University of Cincinnati Hillel Collection
The Sefer Torah is known to have been ornamented and protected with various adornments and wrappers from earliest days. The Mishnah discusses “figured wrappers” that covered Torah scrolls. The Roman liturgy includes a prayer for “every daughter of Israel who makes a mantle or cover in honor of the Torah.” In some communities, a length of fabric known as a mappah is rolled with the Torah to cover the outside of the area opened for reading. A textile cover may also be placed over an open scroll. The closed scroll is covered with a mantle, generally of fine silk or velvet. Extant full-skirted mantles are known from Sephardi communities. Early Ashkenazi mantles were flat, joined segments of fabric, resembling pillowcases, with spaces at the top for the staves. Most Ashkenazi mantles today feature a rigid oval top, and a tight, straight skirt often decorated with dedicatory inscriptions and symbols.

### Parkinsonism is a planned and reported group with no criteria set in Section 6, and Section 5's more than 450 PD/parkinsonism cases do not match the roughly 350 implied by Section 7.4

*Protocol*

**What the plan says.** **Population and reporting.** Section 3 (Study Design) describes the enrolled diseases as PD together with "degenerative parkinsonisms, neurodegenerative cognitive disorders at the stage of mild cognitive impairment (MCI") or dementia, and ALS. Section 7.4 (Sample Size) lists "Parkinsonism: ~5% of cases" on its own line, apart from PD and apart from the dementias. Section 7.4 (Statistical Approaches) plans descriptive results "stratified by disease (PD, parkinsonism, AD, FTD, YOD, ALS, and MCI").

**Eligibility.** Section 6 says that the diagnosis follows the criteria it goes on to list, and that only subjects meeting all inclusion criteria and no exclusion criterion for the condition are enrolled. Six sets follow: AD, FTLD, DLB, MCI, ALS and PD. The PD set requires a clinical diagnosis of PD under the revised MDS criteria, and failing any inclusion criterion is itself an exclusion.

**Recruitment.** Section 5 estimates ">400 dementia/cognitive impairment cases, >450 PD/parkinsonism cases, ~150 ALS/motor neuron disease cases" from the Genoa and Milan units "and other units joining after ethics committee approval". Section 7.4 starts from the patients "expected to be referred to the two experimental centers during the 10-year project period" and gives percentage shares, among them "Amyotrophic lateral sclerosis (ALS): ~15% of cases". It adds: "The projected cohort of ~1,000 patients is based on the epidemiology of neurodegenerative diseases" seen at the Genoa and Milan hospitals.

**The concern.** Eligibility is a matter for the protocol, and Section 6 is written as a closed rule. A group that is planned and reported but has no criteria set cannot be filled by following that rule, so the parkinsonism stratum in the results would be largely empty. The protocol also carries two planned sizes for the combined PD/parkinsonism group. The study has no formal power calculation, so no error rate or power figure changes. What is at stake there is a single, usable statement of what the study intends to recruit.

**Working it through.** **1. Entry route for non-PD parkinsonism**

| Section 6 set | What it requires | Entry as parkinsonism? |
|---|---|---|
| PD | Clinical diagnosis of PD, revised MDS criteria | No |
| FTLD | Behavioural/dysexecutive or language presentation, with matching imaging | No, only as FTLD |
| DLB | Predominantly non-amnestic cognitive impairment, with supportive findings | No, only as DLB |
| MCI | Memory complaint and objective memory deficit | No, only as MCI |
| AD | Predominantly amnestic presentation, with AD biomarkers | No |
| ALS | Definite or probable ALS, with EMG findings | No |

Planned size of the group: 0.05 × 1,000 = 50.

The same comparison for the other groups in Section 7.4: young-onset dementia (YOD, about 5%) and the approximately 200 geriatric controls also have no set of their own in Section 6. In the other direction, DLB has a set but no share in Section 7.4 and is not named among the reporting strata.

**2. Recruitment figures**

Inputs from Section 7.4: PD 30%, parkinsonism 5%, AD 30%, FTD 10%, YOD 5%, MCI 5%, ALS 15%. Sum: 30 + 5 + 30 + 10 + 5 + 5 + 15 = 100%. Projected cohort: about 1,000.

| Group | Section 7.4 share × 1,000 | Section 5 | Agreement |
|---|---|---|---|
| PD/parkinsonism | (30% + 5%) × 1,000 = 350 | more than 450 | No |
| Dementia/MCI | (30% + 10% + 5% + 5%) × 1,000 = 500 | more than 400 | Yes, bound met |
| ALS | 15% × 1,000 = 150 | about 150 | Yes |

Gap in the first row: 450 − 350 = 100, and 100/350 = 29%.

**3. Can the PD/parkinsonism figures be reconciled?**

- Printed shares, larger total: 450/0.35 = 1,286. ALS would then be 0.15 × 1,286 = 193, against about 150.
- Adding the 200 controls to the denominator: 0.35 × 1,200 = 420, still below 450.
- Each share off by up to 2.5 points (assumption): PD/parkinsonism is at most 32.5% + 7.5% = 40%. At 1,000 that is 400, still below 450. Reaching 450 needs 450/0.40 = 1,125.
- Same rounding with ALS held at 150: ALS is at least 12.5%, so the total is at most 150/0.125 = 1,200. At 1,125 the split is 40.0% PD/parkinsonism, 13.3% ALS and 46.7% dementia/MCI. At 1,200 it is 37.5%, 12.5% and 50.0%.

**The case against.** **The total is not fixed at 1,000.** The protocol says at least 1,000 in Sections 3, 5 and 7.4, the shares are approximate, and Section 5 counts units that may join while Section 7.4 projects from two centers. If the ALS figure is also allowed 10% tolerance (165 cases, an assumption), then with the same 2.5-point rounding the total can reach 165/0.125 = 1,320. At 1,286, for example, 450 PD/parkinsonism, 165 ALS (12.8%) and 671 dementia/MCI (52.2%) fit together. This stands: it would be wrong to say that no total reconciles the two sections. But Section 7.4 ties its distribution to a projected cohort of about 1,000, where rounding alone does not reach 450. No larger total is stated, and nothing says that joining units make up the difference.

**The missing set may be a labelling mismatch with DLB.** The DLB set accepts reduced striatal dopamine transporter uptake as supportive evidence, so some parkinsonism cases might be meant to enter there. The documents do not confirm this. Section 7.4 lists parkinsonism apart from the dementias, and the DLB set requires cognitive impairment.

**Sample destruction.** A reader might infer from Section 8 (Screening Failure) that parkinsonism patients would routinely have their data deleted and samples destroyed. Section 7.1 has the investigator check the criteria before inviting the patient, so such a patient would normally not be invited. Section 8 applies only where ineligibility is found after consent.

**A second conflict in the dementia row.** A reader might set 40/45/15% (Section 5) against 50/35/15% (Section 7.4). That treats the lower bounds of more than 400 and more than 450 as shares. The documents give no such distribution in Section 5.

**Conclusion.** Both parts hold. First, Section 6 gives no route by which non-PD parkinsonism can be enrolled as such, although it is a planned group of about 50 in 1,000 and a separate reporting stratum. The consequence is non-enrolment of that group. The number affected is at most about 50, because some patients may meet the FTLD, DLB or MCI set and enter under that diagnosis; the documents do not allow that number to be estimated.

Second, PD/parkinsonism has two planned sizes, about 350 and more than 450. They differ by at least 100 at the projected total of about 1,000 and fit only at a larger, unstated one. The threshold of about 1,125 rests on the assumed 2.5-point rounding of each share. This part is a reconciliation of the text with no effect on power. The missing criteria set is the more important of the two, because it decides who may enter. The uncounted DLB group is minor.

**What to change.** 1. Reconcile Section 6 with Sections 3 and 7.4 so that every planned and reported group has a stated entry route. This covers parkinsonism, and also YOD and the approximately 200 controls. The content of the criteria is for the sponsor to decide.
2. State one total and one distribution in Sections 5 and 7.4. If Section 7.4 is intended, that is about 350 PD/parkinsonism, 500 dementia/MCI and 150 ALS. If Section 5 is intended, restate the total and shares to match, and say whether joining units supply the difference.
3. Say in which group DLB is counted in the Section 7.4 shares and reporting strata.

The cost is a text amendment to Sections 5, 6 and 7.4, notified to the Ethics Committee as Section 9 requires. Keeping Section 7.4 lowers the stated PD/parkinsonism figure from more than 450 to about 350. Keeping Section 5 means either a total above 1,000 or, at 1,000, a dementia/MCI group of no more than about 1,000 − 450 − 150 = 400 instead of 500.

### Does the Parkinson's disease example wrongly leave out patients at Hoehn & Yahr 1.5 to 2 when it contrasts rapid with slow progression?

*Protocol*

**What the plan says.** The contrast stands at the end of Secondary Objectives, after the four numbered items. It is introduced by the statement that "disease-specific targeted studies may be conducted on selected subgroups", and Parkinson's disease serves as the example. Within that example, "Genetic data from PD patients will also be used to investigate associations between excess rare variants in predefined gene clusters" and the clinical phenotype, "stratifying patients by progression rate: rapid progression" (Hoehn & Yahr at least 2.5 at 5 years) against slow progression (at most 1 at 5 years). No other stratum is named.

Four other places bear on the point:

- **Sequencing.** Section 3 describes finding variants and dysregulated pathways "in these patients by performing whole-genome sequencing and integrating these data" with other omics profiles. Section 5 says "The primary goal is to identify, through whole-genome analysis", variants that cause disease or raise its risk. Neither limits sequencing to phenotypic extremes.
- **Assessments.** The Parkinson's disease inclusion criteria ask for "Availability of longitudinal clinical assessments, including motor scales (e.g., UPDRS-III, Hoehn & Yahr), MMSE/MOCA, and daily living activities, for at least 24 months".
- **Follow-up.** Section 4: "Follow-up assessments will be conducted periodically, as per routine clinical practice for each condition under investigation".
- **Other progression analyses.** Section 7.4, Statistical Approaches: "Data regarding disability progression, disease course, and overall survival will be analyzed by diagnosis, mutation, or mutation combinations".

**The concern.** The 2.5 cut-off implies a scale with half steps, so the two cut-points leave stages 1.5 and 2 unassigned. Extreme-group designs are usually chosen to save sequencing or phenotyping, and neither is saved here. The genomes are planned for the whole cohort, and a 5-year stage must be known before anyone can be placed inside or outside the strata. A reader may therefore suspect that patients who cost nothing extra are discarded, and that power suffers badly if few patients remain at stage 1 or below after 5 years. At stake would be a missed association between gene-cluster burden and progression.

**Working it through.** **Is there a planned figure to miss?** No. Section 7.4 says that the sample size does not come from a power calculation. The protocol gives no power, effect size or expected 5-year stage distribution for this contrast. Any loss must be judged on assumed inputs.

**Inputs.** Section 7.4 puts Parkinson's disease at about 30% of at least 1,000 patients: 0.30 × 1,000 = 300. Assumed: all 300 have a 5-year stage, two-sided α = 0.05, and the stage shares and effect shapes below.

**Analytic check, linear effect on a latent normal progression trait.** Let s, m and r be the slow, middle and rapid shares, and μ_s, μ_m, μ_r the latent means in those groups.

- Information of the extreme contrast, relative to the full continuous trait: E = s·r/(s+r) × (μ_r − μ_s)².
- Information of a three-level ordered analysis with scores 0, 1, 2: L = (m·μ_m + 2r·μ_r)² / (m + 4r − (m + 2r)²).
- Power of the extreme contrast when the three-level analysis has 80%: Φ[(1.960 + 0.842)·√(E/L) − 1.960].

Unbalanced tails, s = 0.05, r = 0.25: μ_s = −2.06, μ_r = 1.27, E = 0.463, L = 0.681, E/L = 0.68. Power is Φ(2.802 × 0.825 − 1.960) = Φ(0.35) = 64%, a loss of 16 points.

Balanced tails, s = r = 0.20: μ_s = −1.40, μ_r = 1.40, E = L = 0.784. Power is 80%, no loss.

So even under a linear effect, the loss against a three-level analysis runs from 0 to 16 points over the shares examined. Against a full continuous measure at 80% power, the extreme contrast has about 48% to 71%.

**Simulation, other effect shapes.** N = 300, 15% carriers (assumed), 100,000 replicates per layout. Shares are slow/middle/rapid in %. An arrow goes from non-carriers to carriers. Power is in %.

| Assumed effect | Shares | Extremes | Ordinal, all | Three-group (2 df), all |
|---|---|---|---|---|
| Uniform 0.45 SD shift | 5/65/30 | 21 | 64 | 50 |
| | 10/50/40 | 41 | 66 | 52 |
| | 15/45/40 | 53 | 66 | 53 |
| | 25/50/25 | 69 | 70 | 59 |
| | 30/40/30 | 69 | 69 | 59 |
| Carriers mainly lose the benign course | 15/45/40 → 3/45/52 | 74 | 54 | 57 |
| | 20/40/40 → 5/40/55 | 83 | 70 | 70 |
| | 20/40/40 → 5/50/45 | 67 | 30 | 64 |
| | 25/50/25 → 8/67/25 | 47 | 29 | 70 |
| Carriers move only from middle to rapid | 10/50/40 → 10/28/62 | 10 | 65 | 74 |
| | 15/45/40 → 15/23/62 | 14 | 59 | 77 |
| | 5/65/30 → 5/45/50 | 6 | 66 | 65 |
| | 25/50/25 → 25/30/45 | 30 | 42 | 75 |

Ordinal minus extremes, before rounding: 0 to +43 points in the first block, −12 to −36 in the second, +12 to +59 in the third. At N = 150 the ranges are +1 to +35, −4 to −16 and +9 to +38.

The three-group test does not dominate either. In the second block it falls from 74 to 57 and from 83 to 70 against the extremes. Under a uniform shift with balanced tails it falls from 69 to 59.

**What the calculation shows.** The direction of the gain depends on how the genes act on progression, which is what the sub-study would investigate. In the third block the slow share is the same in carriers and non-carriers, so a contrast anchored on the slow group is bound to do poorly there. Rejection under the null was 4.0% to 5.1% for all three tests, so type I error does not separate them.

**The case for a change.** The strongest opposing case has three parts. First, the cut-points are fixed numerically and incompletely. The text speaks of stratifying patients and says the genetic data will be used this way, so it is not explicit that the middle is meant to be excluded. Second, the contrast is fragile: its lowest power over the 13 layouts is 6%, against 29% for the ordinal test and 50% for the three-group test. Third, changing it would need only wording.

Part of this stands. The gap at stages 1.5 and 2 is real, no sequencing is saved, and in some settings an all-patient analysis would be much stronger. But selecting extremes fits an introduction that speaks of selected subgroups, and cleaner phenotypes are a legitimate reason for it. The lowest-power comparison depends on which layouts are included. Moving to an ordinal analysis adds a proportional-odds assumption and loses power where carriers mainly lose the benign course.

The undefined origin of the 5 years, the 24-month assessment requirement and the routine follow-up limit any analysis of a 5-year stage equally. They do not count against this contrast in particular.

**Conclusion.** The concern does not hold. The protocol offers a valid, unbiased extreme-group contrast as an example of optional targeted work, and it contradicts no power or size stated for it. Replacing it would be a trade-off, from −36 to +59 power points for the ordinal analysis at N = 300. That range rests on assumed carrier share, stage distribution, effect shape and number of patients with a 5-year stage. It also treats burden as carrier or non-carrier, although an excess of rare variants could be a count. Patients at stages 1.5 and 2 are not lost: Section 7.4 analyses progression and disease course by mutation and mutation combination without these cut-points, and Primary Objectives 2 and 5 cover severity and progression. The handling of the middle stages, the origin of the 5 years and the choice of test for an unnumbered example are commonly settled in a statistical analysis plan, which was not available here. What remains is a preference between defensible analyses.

The origins of Congregation Beth El are described in a publication of the Springfield Centennial, found in the Histories file at the American Jewish Archives. “Quite a number of Russian Jews arrived here in the early seventies, but finding (the Ohev Zedukah) congregation “too advanced” they organized themselves into what is called the Old Orthodox Congregation … “This body, at first known simply as Chesed Shel Emes, was the origin of Congregation Beth El. The name was changed in 1920. The congregation is found in The American Jewish Year Book in 1899-1901 as Congregation Chesed Shel Emeth.